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Home News Articles Keeping older workers at home for their own safety might not be constitutional

Keeping older workers at home for their own safety might not be constitutional

By | on May 06 2020

From News, Articles

When Quebec students return to classrooms later this month, not all of their teachers will be there to greet them. Quebec’s Education Minister Jean-François Roberge has said that any teacher age 60 or older should stay at home due to the heightened risk that older people appear to face from Covid-19. In Ontario, 95% of the more than 1,000 people killed by the virus have been in their sixties or above.

Although the decision to keep teachers 60 and older at home will be a relief to some of them, others may feel that they’re healthy enough to return to work and are willing to accept the small risk of getting sick from Covid-19 in exchange for getting to do a job that gives their life meaning.

Quebec has made returning optional for older teachers but the news still raises an important constitutional question: Can governments stop people over a certain age from going back to work for their own safety?

University of Toronto law and philosophy professor Sophia Moreau believes that the Charter of Rights and Freedoms, one of our foundational constitutional texts, could prevent governments from stopping older workers from returning. Section 15 (1) of the Charter states: “Every individual is equal before and under the law and has the right to the equal protection and equal benefit of the law without discrimination and, in particular, without discrimination based on race, national or ethnic origin, colour, religion, sex, age or mental or physical disability.”

Section 15(1) offers some constitutional protection against age discrimination by the government, although Moreau says relatively few age-related discrimination Charter claims have succeeded. Age discrimination claims are sometimes successful against private employers, but those are based on human rights codes, not the constitution. The lack of successful Charter challenges may be because people tend to view age discrimination as less serious than racial discrimination or gender-based discrimination, according to Moreau. However, this is one case where a claim might succeed, depending on the circumstances.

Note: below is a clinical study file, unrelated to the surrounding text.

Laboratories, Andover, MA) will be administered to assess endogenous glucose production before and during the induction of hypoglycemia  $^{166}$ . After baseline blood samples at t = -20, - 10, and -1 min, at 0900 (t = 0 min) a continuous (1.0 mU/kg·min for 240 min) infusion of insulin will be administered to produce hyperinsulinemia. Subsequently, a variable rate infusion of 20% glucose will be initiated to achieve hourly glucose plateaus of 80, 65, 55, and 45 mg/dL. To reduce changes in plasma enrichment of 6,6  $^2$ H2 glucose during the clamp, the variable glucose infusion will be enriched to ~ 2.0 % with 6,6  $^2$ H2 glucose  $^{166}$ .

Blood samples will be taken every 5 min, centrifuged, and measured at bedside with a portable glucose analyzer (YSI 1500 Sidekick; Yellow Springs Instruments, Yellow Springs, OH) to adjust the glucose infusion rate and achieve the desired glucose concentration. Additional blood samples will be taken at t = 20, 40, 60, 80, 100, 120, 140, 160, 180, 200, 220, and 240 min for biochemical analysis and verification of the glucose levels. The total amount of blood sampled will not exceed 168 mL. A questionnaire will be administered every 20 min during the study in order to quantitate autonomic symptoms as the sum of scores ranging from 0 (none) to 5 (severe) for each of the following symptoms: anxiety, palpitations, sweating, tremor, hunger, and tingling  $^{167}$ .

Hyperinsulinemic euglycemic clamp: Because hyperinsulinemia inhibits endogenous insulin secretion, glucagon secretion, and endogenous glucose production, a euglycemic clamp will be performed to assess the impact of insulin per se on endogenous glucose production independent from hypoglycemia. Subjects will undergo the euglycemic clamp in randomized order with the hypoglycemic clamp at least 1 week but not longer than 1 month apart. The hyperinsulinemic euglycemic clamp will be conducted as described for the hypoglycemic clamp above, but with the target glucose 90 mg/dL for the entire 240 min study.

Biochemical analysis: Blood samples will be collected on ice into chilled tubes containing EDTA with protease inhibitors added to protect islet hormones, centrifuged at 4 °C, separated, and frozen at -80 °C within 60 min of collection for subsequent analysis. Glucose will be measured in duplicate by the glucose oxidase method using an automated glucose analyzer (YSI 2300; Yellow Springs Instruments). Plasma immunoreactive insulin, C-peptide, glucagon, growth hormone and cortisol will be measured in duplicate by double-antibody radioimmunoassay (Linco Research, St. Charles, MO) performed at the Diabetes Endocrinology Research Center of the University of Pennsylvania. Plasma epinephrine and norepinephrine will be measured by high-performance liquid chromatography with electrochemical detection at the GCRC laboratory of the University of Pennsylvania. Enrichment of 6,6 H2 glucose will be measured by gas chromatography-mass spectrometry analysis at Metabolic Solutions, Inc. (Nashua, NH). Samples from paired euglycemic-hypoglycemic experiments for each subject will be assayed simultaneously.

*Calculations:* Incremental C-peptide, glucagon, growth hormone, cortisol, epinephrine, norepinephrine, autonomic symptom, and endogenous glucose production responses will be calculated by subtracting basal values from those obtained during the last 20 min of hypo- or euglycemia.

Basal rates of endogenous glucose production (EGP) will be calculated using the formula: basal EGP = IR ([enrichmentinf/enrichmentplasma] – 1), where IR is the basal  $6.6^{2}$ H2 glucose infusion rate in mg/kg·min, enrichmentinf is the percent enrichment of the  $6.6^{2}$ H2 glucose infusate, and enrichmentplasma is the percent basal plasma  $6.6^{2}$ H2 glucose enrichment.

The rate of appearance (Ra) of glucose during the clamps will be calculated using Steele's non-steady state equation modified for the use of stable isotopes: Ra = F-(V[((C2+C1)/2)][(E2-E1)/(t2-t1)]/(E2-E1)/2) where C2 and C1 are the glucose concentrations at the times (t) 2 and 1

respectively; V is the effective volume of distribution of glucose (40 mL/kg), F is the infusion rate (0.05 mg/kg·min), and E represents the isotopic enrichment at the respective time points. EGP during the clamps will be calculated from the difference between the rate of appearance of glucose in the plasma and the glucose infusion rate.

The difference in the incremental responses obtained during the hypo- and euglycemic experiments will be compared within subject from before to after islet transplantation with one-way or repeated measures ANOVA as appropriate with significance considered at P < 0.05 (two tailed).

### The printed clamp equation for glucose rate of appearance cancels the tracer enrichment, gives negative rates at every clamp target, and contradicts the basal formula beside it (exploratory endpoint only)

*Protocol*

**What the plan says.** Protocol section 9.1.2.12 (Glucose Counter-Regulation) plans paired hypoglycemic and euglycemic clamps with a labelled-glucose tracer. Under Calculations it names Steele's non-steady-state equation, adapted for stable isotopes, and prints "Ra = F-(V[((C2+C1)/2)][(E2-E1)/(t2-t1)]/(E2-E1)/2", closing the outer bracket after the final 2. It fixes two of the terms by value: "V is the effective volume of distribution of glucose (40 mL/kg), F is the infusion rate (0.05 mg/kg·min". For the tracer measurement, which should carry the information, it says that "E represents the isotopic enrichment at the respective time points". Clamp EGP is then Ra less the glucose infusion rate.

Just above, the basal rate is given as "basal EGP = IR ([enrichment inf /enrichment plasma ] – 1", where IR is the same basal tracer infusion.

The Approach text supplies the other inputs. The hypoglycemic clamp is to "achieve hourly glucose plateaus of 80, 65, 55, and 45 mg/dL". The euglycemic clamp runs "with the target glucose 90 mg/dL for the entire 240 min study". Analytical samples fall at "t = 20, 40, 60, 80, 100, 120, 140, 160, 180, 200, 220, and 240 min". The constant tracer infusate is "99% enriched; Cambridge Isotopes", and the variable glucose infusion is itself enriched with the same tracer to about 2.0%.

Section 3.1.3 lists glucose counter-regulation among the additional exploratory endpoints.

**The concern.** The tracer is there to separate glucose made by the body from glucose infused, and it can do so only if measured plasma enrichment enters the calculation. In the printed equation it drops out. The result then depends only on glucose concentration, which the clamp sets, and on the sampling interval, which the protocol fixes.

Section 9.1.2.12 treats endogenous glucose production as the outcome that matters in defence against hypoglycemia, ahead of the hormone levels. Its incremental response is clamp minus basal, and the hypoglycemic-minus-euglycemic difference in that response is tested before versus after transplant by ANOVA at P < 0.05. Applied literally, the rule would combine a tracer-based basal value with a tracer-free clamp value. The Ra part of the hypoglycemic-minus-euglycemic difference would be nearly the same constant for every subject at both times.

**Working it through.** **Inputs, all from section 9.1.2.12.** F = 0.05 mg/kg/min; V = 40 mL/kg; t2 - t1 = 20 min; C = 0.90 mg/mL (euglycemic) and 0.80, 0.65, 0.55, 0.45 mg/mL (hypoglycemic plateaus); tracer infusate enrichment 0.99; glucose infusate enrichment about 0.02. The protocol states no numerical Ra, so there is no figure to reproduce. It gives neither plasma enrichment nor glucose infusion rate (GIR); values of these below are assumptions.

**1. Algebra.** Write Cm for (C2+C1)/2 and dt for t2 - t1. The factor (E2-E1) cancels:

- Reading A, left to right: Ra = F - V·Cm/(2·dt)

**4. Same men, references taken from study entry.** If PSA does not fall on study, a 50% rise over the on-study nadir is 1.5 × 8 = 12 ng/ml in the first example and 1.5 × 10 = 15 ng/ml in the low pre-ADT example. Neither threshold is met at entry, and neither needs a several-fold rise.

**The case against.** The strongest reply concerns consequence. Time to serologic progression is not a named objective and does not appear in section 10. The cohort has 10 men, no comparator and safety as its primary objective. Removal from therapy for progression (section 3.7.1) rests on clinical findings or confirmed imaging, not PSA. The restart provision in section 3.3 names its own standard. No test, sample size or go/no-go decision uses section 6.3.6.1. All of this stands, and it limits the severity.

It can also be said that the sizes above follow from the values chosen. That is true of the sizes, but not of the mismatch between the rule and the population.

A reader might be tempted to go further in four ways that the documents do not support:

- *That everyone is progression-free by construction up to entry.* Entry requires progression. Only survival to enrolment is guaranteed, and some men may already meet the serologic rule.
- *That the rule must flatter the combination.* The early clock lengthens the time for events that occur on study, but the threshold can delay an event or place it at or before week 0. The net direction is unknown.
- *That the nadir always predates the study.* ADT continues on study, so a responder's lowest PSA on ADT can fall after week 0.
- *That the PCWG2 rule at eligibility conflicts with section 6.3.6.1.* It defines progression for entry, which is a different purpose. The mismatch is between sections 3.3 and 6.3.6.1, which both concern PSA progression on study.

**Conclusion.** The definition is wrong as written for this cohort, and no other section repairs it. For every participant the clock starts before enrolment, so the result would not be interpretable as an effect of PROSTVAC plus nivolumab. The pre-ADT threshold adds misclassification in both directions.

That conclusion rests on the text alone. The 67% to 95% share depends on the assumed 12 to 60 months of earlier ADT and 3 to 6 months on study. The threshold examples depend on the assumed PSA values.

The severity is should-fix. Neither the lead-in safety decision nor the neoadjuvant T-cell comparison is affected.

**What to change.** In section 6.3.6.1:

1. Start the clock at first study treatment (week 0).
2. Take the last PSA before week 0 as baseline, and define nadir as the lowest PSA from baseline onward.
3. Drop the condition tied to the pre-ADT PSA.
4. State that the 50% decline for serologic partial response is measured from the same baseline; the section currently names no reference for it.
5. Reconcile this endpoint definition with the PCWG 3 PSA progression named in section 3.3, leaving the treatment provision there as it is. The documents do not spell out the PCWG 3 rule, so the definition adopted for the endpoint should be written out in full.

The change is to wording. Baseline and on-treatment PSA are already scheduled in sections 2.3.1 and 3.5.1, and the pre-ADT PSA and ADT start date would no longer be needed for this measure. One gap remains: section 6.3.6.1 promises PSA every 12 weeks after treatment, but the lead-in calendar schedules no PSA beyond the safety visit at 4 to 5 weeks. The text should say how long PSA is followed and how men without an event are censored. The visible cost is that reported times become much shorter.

A recent decision that offers insight into the Supreme Court of Canada’s views on what constitutes discrimination is Kahkewistahaw First Nation v Taypotat. The case was brought by Louis Taypotat, a 76-year-old Indigenous man who argued that an election code created by his First Nation was discriminatory because it required elected officials to have at least Grade 12 education, which was a level he had never attained. Taypotat successfully argued that this requirement was discriminatory.

Justice Rosalie Abella, with the support of six others, wrote in her decision that laws are discriminatory under section 15(1) if they “draw discriminatory distinctions—that is, distinctions that have the effect of perpetuating arbitrary disadvantage based on an individual’s membership in an enumerated or analogous group.” She explained that “arbitrary disadvantage” arises when the “law fails to respond to the actual capacities and needs of the members of the group and instead imposes burdens or denies a benefit in a manner that has the effect of reinforcing, perpetuating or exacerbating their disadvantage.”

Professor Moreau says that proving the arbitrary disadvantage might not be particularly difficult in this kind of case. “Claimants could argue that, historically, the elderly have faced considerable stigma and have been stereotyped as incapable of making decisions for themselves responsibly, (as) too frail.”

The harder part would be showing that a law keeping older people from working is not justifiable as a reasonable limit on those rights. Section 1 of the Charter allows governments to limit our rights so long as those limits are “reasonable” and “can be demonstrably justified in a free and democratic society.”

Moreau says that an older person challenging a law preventing her from going back to work will need to show “a poor fit between this particular policy and the government’s ultimate goal of minimizing the spread or protecting the elderly.” The court may find that banning all people age 60-plus from going back to work is not a reasonable limit on equality rights if they don’t see a total ban as within the range of reasonable alternative measures that the government could implement to achieve their objective.

Moreau doubts that compensating older workers forced to stay home would be enough to justify the kind of “severe isolation” that keeping older people away from work could create, especially for more disadvantaged older people whose social life may be closely connected to working or volunteering outside the home.

One reason that she believes that an age discrimination claim could succeed is that beliefs about the need to keep older workers at home may rely on the “mistaken idea that older people are disposable, that our economy can run without them, that they can just be locked up for an indefinite period of time.” Those are “precisely” the kinds of stereotypes that have led to the marginalisation of older people in the past—and that marginalization is what section 15(1) is supposed to prevent.

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